For starters, there is a bare minimum investment of tools you’ll need to do things properly. First and foremost, you need a vice to hold the parts you are working on; additionally a clamshell block, a mag well block, and a reaction rod of some sort are going to be required. You cannot achieve proper torque on a part without this (and a torque wrench, so add that to the list as well). I have read stories of people trying to hold things between their knees or clamping them onto various surfaces, but that is just asking for specs to be off and problems to arise in the future.
You will need an AR armorer’s wrench that can handle castle nuts, barrel nuts, and muzzle devices, or a specific wrench for each one. A good set of roll-pin starter punches as well as roll-pin punches will be needed for various installations, and a set of center punches will be either mandatory or highly useful depending on the parts you select (some companies like Aero have started using hex head screws in place of some pins). There are many other tools you will need, and this was not meant to be an all-encompassing list, but merely a sampling to open your eyes to what is needed so you don’t balloon out a roll pin or sheer off the ear of a barrel nut.
Let’s say you buy your parts, you get all the tools you need, but you lack the knowledge of how to do things, what then? Well, many people will say learn as you go! That’s all well and good, but where do you turn for your info? What videos can you trust in a world full of schilling and paid for info? What happens when you do assemble things, and something isn’t working? How do you troubleshoot it? You’ve picked out a bunch of parts but didn’t know about the tolerance stacking issue, how do you address that?
Build or Buy an AR-15 – Conclusion
Please understand that it isn’t my intention to sway you from doing things yourself. There’s not many things more satisfying than building your own AR-15. Assembling an AR yourself can give you a great understanding of the platform, how the parts fit together, and how they all work as one system. Assembling your own AR will allow you to better work on it in the future for cleaning, changing out parts, and diagnosing some issues. I do, however, want you to understand that these guns are not Legos as many people claim them to be.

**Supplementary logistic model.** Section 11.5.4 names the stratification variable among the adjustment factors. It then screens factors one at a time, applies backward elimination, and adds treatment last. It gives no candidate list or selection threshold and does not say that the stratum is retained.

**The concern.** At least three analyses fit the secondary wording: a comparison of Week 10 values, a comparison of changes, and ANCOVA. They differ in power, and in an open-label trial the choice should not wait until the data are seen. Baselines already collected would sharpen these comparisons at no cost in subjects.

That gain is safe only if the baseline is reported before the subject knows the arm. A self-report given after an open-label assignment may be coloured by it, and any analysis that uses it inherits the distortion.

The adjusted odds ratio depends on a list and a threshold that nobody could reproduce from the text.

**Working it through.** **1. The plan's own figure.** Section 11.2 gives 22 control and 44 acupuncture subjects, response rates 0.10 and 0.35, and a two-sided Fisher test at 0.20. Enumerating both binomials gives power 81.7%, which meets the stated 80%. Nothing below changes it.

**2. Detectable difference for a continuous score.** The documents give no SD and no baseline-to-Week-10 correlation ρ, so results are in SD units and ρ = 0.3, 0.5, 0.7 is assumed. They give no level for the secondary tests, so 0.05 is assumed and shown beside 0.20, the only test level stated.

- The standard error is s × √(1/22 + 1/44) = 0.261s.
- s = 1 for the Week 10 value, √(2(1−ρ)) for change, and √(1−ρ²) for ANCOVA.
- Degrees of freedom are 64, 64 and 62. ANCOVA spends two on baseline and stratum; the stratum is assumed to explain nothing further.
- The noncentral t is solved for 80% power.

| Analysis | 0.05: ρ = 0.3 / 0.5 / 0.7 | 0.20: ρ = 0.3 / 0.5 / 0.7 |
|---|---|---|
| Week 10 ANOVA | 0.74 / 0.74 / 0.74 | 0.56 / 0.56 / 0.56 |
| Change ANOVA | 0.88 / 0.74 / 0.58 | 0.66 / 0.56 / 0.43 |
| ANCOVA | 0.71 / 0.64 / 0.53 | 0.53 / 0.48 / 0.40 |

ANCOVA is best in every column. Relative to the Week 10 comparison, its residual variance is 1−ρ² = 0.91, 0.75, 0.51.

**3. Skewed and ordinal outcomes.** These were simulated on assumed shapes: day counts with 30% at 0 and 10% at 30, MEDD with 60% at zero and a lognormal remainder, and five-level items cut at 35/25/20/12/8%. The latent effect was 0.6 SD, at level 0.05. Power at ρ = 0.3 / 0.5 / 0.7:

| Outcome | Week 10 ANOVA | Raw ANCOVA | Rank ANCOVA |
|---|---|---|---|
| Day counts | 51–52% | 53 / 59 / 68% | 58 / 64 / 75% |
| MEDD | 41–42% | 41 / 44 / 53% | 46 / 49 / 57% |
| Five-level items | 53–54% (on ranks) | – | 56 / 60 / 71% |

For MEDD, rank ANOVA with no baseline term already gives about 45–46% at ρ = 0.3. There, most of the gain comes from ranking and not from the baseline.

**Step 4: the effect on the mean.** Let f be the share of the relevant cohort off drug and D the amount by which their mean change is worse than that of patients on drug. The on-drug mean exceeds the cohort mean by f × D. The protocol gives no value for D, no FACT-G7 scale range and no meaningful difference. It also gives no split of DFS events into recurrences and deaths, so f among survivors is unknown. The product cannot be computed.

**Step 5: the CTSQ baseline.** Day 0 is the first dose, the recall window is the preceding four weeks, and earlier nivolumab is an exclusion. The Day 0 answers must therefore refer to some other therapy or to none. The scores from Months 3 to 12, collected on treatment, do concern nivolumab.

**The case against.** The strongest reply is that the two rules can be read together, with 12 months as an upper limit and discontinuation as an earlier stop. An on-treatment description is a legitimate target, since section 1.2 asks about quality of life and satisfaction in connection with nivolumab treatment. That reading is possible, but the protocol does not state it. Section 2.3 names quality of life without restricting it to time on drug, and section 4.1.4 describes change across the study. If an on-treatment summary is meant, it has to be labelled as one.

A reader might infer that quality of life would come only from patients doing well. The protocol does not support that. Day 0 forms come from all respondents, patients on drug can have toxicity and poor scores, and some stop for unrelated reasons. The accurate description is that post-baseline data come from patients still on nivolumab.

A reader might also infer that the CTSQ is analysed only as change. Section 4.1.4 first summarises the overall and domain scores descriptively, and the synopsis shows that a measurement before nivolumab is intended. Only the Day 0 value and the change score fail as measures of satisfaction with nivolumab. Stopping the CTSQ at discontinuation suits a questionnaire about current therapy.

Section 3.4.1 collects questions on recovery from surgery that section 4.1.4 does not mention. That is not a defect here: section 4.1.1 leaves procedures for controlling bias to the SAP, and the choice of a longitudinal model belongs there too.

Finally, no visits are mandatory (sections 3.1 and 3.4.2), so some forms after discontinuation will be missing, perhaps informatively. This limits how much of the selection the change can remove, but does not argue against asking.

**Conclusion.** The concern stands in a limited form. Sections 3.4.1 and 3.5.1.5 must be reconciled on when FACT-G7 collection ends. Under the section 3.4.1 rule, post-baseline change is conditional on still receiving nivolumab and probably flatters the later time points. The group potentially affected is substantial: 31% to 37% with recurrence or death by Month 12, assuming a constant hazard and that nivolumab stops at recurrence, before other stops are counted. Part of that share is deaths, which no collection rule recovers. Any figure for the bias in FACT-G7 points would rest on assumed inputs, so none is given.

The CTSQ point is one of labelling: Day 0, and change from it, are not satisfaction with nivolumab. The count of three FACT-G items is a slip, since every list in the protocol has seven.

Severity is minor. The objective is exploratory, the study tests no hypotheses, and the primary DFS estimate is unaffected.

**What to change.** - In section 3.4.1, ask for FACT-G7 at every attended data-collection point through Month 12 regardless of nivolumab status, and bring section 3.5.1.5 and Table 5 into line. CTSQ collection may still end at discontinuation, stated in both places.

There is a level of knowledge and understanding needed, there is an investment in tools that will be required, and you do suffer some other consequences. Many companies will not warranty parts if they are improperly installed (this will vary wildly depending on the company). Some parts are in higher demand than others, so are you willing to wait for that special part you want to come back in stock, sidelining a build until it happens? What happens if you break or lose a part while assembling, do you have backups on hand? The answers to those questions are why some people choose to pay for an assembly service from an established armorer or company.
Part two of this series will address just that topic. Until then, weigh your options on building vs buying. Can you find a complete gun that you want or are they unavailable? Are you able to carefully select parts that will work together, or will it turn into a troubleshooting nightmare? Do you have the tools necessary for success, or were you planning to cut corners? How much is a warranty worth to you? All these questions and more matter when you are trying to figure out which path to take.